Samhain Offerings by Avia Venefica


This time of year is associated with ghosties and ghoulies and long leggedy beasties. But why? Apart from “it’s cold and dark and time for fires therefore stories”.

The derivation of Halloween from Samhain is a classic example of cultural evolution.

The exact details of the original festival are unclear, because the Celts wrote down very little – most of our sources are later and/or Roman, and thus it is akin to studying the Blitz using only present day memories or German sources. Still, we know many of the details, and as the festival never fully died out much more can be recovered from the later forms.

The world of the ancestors flows away from and towards our own, and comes close four times a year – at the beginning of each of the seasons. At Beltane – Mayday – the helpful spirits of the land cross over, and their blessings are welcomed with flowers and dance as summer begins. But at the beginning of Winter, darker spirits roam, and meeting one brings only curses. So the prudent householder would bribe the spirits with whatever he had excess of to ward off their ill will. The barley harvest falls in early September, so six weeks later, the first beer of the new year would just be ready, apples have also just been harvested and milk is less seasonal, so these became the traditional gifts. If one had a good harvest, one would share with neighbours, so that the spirits would see one as a good friend and be unable to harm the good man.

Young people would dress up as “spirits” and wander the village, claiming the bribes on behalf of the spirits. After all, are we not kin of the ancestors – and if they don’t turn up in person, don’t let it go to waste! The fact that the feast falls at the end of a period of very hard work – preparing for winter – probably contributes to this part of the celebration

Enter Christianity. The early church sought to adapt facets of the older faiths – it’s why Christmas falls so conveniently at Yule/Winter Solstice. The old spirits can’t possibly be good, therefore they must be devils. And anyone who feeds them must be witches. Of the old-crone-cursing variety, not our modern follower-of-a-nature-faith variety.

So, the Church co-opted the idea of reverence for the gone-before, and invented All Saints and All Souls – an opportunity for any local do-gooder to be remembered and prayed for, reducing time in Purgatory. They ditched the pagan aspect, and made the returning spirits evil. The sharing-with-neighbours part fit too, and became the Harvest Festival.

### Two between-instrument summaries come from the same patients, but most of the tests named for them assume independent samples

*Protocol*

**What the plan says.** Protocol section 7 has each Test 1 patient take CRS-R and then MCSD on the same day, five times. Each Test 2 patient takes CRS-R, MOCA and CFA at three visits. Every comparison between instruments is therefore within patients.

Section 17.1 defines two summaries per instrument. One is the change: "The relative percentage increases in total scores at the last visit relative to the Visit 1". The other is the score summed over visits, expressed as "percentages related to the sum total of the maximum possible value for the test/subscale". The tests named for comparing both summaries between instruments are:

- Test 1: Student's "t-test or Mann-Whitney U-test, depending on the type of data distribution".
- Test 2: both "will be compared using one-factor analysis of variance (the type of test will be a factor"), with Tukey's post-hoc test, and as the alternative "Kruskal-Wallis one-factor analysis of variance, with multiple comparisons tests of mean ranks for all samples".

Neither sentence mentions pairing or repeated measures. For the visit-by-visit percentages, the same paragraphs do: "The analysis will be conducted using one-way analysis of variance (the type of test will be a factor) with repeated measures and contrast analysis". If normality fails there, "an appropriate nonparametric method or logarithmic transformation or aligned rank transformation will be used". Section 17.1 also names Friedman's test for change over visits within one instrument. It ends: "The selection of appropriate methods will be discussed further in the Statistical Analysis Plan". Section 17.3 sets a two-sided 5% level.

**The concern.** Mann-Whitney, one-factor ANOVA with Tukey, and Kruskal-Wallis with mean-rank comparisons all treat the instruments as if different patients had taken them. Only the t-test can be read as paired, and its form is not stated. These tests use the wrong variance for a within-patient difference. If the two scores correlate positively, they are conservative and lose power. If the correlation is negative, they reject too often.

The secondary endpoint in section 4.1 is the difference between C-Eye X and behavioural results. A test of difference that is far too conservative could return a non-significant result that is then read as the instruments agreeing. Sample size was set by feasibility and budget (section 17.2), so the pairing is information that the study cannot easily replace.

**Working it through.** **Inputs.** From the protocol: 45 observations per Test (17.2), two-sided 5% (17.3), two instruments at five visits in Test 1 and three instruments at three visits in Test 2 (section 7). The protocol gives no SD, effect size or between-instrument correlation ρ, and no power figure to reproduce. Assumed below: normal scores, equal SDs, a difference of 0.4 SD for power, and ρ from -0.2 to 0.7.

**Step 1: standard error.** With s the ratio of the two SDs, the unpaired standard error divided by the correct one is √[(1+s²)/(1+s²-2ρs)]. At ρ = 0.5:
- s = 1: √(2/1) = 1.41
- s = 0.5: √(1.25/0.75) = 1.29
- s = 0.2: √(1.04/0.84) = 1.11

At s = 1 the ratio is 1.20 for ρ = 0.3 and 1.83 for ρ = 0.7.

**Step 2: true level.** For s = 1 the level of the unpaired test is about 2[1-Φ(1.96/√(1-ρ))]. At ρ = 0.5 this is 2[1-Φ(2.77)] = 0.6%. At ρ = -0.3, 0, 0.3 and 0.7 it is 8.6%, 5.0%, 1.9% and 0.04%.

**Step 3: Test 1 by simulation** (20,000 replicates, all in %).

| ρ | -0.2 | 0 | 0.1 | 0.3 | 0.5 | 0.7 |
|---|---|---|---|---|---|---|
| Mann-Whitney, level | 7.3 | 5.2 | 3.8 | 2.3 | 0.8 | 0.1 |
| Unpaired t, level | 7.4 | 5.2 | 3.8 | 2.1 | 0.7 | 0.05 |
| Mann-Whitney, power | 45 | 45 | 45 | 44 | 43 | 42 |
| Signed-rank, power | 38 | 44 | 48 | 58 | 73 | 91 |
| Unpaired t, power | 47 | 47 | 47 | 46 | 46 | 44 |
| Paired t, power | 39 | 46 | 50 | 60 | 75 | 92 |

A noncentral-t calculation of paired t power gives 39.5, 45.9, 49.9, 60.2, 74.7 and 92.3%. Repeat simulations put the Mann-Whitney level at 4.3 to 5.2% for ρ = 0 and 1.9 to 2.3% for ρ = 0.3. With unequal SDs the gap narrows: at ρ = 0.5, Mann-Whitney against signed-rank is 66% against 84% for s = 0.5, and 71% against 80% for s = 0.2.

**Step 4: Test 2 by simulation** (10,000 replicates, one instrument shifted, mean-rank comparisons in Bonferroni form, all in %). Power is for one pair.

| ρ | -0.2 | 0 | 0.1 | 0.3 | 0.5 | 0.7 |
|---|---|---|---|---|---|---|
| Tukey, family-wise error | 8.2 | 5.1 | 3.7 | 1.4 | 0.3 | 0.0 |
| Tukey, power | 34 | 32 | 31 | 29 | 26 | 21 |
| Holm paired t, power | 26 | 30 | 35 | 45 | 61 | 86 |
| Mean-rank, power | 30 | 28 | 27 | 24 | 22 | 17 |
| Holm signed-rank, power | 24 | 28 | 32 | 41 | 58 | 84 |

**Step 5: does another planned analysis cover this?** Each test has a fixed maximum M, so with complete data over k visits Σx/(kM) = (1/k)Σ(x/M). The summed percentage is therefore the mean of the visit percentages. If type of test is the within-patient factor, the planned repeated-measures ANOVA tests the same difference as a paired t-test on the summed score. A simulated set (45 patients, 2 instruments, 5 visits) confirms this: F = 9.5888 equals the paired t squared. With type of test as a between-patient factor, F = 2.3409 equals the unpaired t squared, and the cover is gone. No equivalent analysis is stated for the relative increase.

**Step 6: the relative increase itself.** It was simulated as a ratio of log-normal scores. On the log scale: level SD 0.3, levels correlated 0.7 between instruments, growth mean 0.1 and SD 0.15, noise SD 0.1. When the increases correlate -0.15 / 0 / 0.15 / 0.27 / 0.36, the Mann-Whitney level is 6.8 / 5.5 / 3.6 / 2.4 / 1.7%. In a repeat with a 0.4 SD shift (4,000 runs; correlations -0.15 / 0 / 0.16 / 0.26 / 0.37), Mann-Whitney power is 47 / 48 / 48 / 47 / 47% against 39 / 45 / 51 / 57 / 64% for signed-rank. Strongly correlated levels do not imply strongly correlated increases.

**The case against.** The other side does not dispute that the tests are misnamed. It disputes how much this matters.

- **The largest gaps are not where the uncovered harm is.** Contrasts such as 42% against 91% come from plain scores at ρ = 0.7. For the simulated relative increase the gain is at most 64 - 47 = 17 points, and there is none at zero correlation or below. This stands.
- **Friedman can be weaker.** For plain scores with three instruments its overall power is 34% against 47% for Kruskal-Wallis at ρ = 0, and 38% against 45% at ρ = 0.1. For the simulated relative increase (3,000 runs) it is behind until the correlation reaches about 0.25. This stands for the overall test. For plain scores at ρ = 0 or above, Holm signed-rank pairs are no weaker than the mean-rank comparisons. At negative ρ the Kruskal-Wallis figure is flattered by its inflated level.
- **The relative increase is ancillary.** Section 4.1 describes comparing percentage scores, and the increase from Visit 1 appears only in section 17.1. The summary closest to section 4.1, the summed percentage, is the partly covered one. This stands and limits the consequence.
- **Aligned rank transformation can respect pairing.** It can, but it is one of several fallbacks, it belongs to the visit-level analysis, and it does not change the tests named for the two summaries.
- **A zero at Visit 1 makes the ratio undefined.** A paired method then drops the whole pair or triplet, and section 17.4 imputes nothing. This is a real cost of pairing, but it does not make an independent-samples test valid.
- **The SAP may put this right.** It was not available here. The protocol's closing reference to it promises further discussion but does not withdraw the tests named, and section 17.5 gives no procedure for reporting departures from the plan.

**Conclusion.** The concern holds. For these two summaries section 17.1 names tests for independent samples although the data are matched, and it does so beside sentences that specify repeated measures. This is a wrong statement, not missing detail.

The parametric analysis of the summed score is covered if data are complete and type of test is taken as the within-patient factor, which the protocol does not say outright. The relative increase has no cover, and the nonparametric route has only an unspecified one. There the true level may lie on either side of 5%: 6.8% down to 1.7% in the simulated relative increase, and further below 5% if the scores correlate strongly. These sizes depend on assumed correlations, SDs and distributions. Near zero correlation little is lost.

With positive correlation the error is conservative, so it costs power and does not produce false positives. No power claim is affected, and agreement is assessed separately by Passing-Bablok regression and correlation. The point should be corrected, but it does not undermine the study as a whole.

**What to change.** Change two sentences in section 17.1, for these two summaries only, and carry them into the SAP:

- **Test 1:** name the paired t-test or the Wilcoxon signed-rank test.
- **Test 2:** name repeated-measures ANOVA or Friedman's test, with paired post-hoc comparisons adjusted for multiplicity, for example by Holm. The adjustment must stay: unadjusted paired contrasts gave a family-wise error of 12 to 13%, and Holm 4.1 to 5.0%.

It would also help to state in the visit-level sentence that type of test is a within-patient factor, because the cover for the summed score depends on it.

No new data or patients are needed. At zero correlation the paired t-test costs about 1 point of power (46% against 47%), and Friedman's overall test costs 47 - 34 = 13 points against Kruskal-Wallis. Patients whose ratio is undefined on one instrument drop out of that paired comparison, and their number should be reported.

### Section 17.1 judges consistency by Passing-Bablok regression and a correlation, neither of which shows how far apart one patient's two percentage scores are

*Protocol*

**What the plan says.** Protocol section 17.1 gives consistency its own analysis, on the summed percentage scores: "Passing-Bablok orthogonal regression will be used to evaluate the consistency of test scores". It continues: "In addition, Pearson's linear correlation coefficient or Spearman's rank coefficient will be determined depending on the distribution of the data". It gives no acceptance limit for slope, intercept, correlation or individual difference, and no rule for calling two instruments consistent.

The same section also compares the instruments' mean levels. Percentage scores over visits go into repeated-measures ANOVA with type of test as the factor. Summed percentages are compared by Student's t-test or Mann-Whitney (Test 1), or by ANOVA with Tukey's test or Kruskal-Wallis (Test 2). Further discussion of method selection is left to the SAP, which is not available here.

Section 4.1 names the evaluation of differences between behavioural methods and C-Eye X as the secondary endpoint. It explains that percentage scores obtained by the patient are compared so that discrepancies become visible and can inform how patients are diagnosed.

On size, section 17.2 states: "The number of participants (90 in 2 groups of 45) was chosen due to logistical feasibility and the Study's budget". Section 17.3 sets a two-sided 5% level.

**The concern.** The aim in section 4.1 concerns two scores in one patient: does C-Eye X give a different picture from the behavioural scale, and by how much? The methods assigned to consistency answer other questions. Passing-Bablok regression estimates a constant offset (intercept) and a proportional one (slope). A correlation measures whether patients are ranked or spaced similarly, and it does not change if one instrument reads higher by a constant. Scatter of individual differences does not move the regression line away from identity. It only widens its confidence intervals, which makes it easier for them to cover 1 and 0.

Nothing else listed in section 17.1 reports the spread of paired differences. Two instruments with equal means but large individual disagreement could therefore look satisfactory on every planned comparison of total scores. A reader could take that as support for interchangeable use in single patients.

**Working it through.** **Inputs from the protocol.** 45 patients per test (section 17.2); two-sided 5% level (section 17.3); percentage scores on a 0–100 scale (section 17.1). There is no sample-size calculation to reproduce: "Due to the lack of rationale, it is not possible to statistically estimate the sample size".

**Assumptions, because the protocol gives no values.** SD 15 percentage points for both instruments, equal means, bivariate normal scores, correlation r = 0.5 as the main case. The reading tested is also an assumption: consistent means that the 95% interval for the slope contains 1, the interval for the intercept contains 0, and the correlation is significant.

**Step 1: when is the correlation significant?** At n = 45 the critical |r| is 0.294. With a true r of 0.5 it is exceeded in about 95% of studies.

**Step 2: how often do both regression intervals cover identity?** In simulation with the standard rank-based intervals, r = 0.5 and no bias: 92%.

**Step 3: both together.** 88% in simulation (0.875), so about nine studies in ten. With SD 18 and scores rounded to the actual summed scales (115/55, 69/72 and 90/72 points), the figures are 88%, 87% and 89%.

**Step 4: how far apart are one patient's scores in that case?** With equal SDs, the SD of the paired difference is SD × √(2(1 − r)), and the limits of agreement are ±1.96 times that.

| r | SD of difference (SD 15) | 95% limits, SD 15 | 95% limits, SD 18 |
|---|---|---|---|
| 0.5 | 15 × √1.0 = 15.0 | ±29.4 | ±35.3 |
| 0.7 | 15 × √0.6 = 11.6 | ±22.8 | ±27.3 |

When the Americas were settled, Irish migrants took the old stories with them. As the USA developed its own culture as a blend of its constituent parts, the Irish merged with the French and Germanic witch and fairy traditions (for example, Oberon is first seen as an antagonist of Charlemagne) and All Hallows Eve became the time to mock the evil spirits by dressing as them. As sugar became a more prevalent product, giving the ‘ghosts’ a piece of sugar cane became easier than beer or milk. Sugar cane became chocolate, became any kind of Treat, to ward off the Tricks of the “fairy folk “.

Now Halloween means hordes of small children begging for candy, and teenagers demanding money in return for not putting fireworks through your door.. I’m not sure I like the evolution, so I celebrate this time of year by sharing the fruits of my labour. Here you go, neighbour! Have a whole lot of thinking.

So what?

If your fantasy culture has been around for a while – centuries or millennia – it has likely evolved in a similar fashion. There will be those who keep fast to some version of ‘the old ways’ and some who have applied them in new ways. If a nation has been conquered, colonised or even conquered others, the newcomers bring new customs and new gods, and few conquerors allowed the natives to worship unhindered. Even mundane things like introducing a new crop can reflect in the spiritual life of a people. According to a Papal Bull, capybara are officially fish (despite being rodents) so Catholics can eat them on Fridays.

Think about how the new gods and the old interact. Do you follow the Ice and Fire model of “some worship one set, some the other, mostly they coexist, and that’s fine”

The Roman model of “Zeus? You mean Jupiter. Sulis? Oh, you mean Athena.”

The Christian model of “Our god is the only god and all others are evil”

Or even the Mongol model “there are many gods, and yours are ok, as long as you don’t try to convert us”

When languages merge, you get dialects and creoles. When cultures collide, you get history. And what is history but another branch of storytelling?

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